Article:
Chapter 20

Frost heave in freezing soils

Damage to roads and pavements in regions which experience prolonged freezing is essentially due to the process whereby ice lenses accumulate in the subsoil (the damage occurs in thawing, when melting leads to ground collapse), and this accumulation is part of the phenomenon called frost heave, as the suction of water towards the freezing front to produce the lenses also causes the ground surface to heave. Although studied since the 1930s, the mechanism of frost heave is still controversial. This chapter considers one model, that due to Miller, and shows how it can be reduced to a much simpler form, essentially a quasi-static generalised Stefan problem with a complicated interfacial (Stefan-type) condition. In one dimension, the model can even be solved explicitly.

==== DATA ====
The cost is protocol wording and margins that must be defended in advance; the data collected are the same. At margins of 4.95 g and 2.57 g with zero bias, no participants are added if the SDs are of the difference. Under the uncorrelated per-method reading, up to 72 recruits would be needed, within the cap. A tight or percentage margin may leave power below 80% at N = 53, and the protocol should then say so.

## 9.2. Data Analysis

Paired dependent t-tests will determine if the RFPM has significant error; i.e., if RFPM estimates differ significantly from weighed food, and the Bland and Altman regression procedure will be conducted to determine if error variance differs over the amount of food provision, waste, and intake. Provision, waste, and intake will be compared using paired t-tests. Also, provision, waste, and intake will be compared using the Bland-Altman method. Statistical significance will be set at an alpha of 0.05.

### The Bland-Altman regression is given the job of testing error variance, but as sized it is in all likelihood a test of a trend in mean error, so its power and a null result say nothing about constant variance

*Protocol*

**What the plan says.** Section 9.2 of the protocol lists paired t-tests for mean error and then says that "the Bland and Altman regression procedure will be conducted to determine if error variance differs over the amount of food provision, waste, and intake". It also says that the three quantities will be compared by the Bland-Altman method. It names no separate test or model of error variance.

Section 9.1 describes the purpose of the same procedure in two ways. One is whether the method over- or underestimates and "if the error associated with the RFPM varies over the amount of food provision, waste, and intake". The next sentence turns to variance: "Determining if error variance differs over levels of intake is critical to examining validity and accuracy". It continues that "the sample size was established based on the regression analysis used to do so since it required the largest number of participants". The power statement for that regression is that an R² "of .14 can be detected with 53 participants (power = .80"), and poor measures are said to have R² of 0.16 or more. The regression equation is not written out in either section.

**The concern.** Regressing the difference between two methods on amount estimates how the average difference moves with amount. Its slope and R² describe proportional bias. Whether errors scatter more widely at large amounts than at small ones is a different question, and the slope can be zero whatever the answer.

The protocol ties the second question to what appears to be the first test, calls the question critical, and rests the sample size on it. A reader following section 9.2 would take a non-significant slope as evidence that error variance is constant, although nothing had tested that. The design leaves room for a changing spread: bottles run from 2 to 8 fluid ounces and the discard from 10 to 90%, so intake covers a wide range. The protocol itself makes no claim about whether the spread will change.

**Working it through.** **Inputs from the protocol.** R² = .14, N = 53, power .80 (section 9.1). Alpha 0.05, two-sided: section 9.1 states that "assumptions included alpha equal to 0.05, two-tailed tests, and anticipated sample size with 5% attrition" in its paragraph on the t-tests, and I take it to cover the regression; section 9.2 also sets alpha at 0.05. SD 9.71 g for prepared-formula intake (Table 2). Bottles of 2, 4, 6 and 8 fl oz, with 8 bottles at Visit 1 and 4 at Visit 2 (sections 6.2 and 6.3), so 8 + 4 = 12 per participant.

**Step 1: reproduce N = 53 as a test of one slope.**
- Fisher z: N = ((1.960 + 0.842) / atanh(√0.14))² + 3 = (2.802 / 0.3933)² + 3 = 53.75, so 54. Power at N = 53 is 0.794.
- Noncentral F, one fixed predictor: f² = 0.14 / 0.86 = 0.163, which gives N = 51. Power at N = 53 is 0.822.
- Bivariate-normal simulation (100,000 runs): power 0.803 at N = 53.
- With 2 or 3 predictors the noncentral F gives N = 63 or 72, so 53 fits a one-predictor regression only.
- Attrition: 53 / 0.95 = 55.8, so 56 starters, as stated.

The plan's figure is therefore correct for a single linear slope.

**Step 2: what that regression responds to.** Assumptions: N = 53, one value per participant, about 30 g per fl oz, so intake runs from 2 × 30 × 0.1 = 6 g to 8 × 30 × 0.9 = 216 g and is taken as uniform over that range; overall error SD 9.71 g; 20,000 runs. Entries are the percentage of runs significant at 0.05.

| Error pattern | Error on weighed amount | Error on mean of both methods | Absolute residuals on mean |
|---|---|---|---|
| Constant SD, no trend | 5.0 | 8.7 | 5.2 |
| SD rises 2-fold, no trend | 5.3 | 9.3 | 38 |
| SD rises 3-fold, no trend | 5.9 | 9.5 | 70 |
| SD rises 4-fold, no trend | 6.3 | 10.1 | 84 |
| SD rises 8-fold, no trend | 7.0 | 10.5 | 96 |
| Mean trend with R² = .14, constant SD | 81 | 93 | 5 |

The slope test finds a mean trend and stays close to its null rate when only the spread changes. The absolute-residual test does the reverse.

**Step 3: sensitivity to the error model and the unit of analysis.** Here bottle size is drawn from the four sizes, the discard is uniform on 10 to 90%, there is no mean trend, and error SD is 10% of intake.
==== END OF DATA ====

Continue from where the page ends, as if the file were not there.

In his thesis, Chris Noon shows how these procedures can be applied to more complicated models, including compressibility and saline soils, and a similar reduction. He also shows that the model is susceptible to a spatial instability, and this may explain the formation of earth hummocks, which are prevalent in places such as Iceland (and there is a nice photo of them by Bill Krantz opposite page 370). Some of this latter work has been published (Fowler and Noon 1997a,b), albeit succinctly.